Elon Musk’s Tesla electric car company is reported to have struck a deal with Chinese authorities to build a factory in Shanghai, opening up the world’s largest automotive market to the fast-growing business.
Tesla is reported to have agreed to set up a plant in the city’s free-trade zone. This will be a first for Western manufacturers who have so far had to partner with a Chinese business to establish manufacturing operations in the country.
Billionaire Mr Musk has previously hinted that building Tesla cars in China could reduce their price by a third, with local taxes and shipping costs meaning they cost up to 50pc more than identical vehicles sold in the US, where the company currently has its only production line.
Such a deal would likely reduce Tesla’s manufacturing costs, though it would still have face the 25pc import tax levied on foreign vehicles sold in China.
However, it would allow Tesla to maintain control of profits and crucially its electric car technology and manufacturing processes, without the worry that proprietary information could leak out into Chinese industry.
China is the world’s fastest-growing market for alternatively fuelled vehicles (AFVs) – a category which includes Tesla’s battery-powered cars – as the Beijing government looks to reduce pollution in the country’s smoggy cities.
Last month the Chinese government said all car manufacturers in the country will have to produce some electric vehicles by 2019, with the state offering subsidies to encourage their development.
Some forecasts suggest demand for AFVs in China could hit between 6m and 7m a year by 2025, with two-thirds of these being all-electric.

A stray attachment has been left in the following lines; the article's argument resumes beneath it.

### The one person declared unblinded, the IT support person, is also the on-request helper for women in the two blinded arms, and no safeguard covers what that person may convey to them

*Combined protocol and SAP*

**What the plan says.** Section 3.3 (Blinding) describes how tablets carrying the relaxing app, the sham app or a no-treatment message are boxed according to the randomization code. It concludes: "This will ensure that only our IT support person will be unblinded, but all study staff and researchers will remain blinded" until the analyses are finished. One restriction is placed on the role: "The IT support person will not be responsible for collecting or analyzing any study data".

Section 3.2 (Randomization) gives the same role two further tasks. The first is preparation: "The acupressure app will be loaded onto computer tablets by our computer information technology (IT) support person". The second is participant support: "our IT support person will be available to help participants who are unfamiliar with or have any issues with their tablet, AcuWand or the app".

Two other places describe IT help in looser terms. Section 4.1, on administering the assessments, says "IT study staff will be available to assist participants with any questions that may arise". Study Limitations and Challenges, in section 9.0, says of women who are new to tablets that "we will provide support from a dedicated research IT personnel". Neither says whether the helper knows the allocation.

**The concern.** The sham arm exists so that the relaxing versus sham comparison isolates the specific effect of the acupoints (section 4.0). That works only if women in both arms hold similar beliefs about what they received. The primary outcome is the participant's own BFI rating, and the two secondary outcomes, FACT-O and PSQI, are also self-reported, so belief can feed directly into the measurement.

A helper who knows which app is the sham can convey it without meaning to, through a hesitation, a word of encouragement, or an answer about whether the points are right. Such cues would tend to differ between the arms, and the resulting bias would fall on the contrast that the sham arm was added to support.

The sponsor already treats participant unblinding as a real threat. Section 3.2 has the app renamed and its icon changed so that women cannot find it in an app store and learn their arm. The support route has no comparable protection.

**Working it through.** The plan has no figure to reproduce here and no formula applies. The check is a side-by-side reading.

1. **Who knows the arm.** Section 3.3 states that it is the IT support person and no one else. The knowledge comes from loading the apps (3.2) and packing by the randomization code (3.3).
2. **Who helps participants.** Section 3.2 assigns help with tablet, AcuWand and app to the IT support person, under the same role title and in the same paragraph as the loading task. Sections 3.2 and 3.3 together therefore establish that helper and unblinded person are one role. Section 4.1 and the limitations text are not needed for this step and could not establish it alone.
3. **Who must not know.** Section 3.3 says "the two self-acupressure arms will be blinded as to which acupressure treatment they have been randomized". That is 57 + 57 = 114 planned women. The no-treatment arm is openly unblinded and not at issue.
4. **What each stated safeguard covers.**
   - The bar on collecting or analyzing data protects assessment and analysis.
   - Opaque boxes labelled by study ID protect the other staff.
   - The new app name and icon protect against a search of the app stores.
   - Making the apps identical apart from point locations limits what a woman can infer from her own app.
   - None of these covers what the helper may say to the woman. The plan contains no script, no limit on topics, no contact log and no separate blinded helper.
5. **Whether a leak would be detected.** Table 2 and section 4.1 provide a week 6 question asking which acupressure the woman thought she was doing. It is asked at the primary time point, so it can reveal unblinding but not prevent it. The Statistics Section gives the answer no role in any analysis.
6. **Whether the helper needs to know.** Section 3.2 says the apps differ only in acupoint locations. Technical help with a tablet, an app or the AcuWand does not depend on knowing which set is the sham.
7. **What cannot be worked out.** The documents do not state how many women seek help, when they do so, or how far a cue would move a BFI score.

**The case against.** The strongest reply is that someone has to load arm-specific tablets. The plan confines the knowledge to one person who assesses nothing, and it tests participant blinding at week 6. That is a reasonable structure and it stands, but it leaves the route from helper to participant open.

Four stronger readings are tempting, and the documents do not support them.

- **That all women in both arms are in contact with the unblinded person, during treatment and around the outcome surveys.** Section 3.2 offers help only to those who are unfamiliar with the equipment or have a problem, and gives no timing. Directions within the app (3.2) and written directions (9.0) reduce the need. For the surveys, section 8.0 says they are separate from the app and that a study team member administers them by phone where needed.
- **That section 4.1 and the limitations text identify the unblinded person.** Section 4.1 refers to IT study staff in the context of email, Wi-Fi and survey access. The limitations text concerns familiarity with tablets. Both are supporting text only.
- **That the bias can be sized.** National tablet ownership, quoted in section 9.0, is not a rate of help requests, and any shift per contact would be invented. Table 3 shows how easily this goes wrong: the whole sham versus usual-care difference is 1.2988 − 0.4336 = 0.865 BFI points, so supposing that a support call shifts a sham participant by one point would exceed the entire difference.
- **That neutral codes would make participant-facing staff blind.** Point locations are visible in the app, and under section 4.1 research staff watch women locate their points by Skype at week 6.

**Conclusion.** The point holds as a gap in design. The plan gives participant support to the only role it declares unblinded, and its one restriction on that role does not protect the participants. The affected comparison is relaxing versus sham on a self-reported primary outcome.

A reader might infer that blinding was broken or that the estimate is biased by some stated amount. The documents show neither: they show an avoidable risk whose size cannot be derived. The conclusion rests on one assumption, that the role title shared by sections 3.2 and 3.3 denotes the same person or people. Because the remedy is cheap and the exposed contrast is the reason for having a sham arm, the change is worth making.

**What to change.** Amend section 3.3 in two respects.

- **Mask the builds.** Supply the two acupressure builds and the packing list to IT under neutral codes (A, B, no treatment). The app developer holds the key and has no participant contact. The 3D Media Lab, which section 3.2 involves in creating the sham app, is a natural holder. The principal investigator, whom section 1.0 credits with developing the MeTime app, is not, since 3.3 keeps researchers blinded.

The country is already the world’s largest automobile market with 25.5m cars and light commercial vehicles sold there in 2016, out of global total of 84.2m.
Tesla refused to confirm that it would build a factory in China, saying only that was “working with the Shanghai municipal government to explore the possibility of establishing a manufacturing facility in the region to serve the Chinese market”.
The company has previously said it “expected to more clearly define our plans for production in China by the end of the year”.
Tesla said it was “deeply committed to the Chinese market” and continues to look at opportunities "to establish manufacturing sites worldwide to serve local market".
In a nod to the financial advantages of establishing a Chinese factory, a spokesman for Tesla added: “While we expect most of our production to remain in the US, we do need to establish local factories to ensure affordability for the markets they serve.”
The company produced fewer than 100,000 vehicles last year and is a relative minnow in the sector, especially when compared to giant such as Ford which delivered 6.6m vehicles over the same period.
Despite its small size – and massive losses – Tesla is an investor favourite and seen as likely to be a winner in the industry which is facing more change over the next few years than in the past century thanks to technology such as electrification and self-driving systems.
For this reason Tesla has a market value of $57.6bn (£43.6bn), compared with Ford at $48bn.